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Biden skeptical of Russia’s pledge to ‘drastically reduce’ assault

On March 29, President Biden said it remains to be seen whether Russia follows through with any actions to scale down its military operations in Ukraine. (Video: Reuters)

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President Biden and top U.S. officials said Tuesday that they were skeptical of Russia’s vow to curtail its military assault on Ukraine’s capital, Kyiv, and the northern city of Chernihiv, ending the day with a note of caution after hours of peace talks between the two sides appeared to make some headway and Moscow said it would “drastically reduce” its attacks in the two key regions.

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“I don’t read anything into it until I see what their actions are,” Biden said of Russia’s pledge. Pentagon spokesman John Kirby echoed this stance, saying that “nobody should be fooling” themselves by believing the Kremlin’s claim. Kirby confirmed an assessment by a top U.S. general that a small number of Russian troops had moved away from Kyiv but said officials believe it is “a repositioning, not a real withdrawal.” A major offensive in other parts of Ukraine is still possible, he said.

Ukrainian President Volodymyr Zelensky said late Tuesday that news from the negotiations was “positive” but that Kyiv has “no reason to trust" Moscow’s assurances. “These signals do not silence the explosion of Russian shells,” he said.

During the peace talks, which took place in Istanbul, Ukrainian representatives outlined a proposal that included an agreement by their country to drop its bid to join NATO and a 15-year timeline for negotiations with Russia over the status of Crimea. Still, as diplomats met in Turkey, the fighting continued in Ukraine.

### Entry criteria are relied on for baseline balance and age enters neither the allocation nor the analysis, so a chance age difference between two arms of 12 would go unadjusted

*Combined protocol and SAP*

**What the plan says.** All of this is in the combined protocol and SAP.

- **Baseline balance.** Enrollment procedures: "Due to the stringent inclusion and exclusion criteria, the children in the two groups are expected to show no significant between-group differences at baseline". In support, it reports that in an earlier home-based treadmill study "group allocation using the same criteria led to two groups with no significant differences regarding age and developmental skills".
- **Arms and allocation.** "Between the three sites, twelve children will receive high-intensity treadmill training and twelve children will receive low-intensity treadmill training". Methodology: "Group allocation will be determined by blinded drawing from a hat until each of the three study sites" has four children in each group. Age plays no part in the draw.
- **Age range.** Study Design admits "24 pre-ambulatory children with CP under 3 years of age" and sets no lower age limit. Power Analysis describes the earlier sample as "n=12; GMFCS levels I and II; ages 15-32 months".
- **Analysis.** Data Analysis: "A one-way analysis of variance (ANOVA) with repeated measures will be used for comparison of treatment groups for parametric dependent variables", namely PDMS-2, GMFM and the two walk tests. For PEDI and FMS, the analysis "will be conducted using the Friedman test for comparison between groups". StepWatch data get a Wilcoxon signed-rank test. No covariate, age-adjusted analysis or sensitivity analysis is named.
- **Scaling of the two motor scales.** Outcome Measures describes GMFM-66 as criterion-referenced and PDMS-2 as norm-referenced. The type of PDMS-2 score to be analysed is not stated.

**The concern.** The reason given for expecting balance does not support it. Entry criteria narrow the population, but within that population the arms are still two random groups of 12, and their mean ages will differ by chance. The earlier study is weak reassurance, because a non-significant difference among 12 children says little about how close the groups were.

Here’s what to know

  • Vladimir Medinsky, an adviser to Russian President Vladimir Putin, appeared to suggest that Putin and Zelensky could meet in person if a peace agreement were signed.
  • Evacuations from the devastated southern city of Mariupol resumed Tuesday, one day after they were halted across the country due to security concerns. More than 1,600 escaped Mariupol and a nearby region, officials said.
  • The governor of Mykolaiv said a missile struck a local government building. Ukraine’s emergency services said that seven people died and 22 were injured in the attack, and that a search-and-rescue operation is ongoing.
  • The Washington Post has lifted its paywall for readers in Russia and Ukraine. Telegram users can subscribe to our channel for updates.

War in Ukraine: What you need to know

The latest: Russian President Vladimir Putin announced a “partial mobilization” of troops in an address to the nation on Sept. 21, framing the move as an attempt to defend Russian sovereignty against a West that seeks to use Ukraine as a tool to “divide and destroy Russia.” Follow our live updates here.

The fight: A successful Ukrainian counteroffensive has forced a major Russian retreat in the northeastern Kharkiv region in recent days, as troops fled cities and villages they had occupied since the early days of the war and abandoned large amounts of military equipment.

Annexation referendums: Staged referendums, which would be illegal under international law, are set to take place from Sept. 23 to 27 in the breakaway Luhansk and Donetsk regions of eastern Ukraine, according to Russian news agencies. Another staged referendum will be held by the Moscow-appointed administration in Kherson starting Friday.

Photos: Washington Post photographers have been on the ground from the beginning of the war — here’s some of their most powerful work.

How you can help: Here are ways those in the U.S. can help support the Ukrainian people as well as what people around the world have been donating.

Read our full coverage of the Russia-Ukraine crisis. Are you on Telegram? Subscribe to our channel for updates and exclusive video.

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